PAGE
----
In order to get a concise and comprehensive picture of knowledge about the phenomenon, a rough but effective knowledge index has been developed, simply calculated as the unweighted sum of the number of correct answers to all the above-listed questions about the physical reality of the event, divided by the number of items considered. Given the average value for the whole sample (0.6952), gender, level of education, age and coastal area differently affect the level of knowledge. It is evident that a higher level of education implies a higher index of knowledge, as expected. Index values appear to be higher (> average value) for women, for middle-aged people (35–49), and for residents of the Tyrrhenian Calabria and Ionian Apulia coastal areas. Conversely, elder people (65 and over), less educated people, males in general, and inhabitants of Ionian Calabria and Adriatic Apulia are placed below the average value.
These data could be more usefully scrutinised by considering the main sources of knowledge which have been used by people. Social images of the tsunami and in turn risk characterisations rely on a variety of sources, combined in different patterns according to age, education, gender and coastal areas. We assumed that broadcast media, printed media, the Internet and other sources, including word of mouth through interpersonal networks (relatives, neighbours and friends), would have different impacts on people's understanding of tsunamis, thus resulting in different mental models. It should be noted that the aim of these questions was to explore the most suitable channels to spread information on tsunami hazard to the public.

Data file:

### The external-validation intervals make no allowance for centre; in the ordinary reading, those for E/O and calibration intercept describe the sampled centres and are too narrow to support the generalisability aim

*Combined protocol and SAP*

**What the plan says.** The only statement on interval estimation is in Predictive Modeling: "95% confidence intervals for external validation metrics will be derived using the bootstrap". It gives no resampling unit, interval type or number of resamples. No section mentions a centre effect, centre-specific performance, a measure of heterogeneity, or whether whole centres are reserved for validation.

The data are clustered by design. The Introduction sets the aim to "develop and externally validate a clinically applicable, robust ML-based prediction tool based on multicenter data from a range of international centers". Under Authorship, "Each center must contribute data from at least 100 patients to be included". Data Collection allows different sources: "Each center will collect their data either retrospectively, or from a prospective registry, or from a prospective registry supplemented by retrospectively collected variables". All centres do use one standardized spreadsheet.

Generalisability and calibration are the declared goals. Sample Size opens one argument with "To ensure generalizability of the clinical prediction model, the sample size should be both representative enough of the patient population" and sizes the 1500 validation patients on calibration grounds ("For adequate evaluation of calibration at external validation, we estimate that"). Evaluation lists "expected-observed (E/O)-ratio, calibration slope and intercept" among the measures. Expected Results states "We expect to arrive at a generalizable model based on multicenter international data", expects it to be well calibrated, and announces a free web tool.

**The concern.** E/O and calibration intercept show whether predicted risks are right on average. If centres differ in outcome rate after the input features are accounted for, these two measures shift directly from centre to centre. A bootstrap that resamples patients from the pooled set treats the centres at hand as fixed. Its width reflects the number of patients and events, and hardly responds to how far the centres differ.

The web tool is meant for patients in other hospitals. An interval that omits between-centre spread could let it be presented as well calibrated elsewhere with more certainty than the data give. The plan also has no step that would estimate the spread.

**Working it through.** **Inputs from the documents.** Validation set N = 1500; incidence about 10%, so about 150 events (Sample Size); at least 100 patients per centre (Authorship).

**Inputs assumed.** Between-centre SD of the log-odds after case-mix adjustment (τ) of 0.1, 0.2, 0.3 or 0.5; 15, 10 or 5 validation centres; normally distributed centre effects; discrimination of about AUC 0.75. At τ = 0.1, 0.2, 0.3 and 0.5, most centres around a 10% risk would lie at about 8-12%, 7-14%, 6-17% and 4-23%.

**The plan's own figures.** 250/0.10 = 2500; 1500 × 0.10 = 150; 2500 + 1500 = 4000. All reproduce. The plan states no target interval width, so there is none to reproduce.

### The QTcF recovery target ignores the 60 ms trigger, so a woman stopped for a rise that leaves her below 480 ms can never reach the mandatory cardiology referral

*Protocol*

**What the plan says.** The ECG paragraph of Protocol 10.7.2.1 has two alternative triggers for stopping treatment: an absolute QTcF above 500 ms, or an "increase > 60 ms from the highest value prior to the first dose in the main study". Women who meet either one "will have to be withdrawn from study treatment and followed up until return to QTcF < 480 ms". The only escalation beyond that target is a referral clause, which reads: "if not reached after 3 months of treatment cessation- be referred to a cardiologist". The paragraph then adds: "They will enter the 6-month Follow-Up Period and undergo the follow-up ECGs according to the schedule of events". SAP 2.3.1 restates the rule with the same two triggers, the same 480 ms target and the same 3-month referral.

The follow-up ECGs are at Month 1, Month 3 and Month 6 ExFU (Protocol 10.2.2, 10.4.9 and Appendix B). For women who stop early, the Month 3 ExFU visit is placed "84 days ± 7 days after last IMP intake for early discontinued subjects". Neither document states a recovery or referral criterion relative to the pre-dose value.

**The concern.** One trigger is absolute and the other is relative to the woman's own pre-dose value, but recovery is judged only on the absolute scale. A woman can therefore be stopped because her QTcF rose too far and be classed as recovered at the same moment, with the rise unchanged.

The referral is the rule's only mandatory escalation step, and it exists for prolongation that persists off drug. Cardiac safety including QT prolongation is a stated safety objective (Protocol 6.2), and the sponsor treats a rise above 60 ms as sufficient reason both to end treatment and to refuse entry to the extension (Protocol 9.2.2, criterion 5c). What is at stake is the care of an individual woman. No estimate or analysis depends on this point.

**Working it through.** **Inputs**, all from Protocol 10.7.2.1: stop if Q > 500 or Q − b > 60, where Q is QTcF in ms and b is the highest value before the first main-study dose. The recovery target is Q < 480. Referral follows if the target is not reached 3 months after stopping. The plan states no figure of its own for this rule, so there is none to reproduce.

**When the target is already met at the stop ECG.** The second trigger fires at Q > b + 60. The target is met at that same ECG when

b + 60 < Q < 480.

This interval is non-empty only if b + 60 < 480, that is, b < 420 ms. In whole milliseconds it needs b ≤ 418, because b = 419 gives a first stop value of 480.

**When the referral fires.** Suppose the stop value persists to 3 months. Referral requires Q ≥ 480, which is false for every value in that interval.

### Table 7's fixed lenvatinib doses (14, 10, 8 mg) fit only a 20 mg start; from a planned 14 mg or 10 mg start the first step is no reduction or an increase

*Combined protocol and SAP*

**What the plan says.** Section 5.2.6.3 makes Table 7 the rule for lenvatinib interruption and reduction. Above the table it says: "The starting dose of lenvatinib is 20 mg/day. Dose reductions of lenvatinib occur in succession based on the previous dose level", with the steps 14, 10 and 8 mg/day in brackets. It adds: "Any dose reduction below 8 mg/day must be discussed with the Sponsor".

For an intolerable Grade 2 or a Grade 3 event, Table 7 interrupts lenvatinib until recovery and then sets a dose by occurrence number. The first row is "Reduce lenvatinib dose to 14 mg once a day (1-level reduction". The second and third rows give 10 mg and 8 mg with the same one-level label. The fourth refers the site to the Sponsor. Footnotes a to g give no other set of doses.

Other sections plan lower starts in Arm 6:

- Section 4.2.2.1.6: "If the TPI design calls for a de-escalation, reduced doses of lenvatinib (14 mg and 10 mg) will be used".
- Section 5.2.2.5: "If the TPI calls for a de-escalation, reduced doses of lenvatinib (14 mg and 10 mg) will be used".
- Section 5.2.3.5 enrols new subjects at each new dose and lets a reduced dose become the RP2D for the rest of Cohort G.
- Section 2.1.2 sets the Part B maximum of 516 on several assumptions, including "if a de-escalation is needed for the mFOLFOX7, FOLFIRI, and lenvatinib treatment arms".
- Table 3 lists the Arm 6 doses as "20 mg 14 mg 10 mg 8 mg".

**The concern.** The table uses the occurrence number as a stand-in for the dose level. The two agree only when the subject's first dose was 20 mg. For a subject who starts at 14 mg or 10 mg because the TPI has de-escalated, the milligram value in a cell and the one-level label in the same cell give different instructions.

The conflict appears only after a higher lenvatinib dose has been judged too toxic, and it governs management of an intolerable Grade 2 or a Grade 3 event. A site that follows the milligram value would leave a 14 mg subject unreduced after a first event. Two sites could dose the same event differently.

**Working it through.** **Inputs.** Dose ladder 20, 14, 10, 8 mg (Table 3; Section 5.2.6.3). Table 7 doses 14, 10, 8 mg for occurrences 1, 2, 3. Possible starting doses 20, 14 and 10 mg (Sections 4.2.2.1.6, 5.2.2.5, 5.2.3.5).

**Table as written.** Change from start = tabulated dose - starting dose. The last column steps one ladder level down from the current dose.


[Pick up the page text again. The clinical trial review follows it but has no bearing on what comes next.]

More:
We asked people to list the sources of information they actually used from a list of 12 items (multiple-response questions), thus analysing both the relative relevance of any single source and of their possible combinations. It is evident that television has a fundamental importance as the first source of information for almost all the respondents, in line with general statistics on cultural consumption in Italy (ISTAT, 2018).
Figure 8 shows the results obtained by grouping the channels into homogeneous categories; the overwhelming role of television emerges even more clearly, since it is able to reach almost 90 % of the sample (89.4 %), followed by traditional media (newspapers, books, movies, radio), which reaches just over half (50.8 %), and then by the Internet (17.5 %). This suggests that any effective risk communication campaign must face the overwhelming role of television. It should be considered that any channel may include expert knowledge from institutional science sources: as television ensures a larger audience, it also requires scientists to shape message according to particular visual formats and established narratives, also accepting particular conditions to access the public.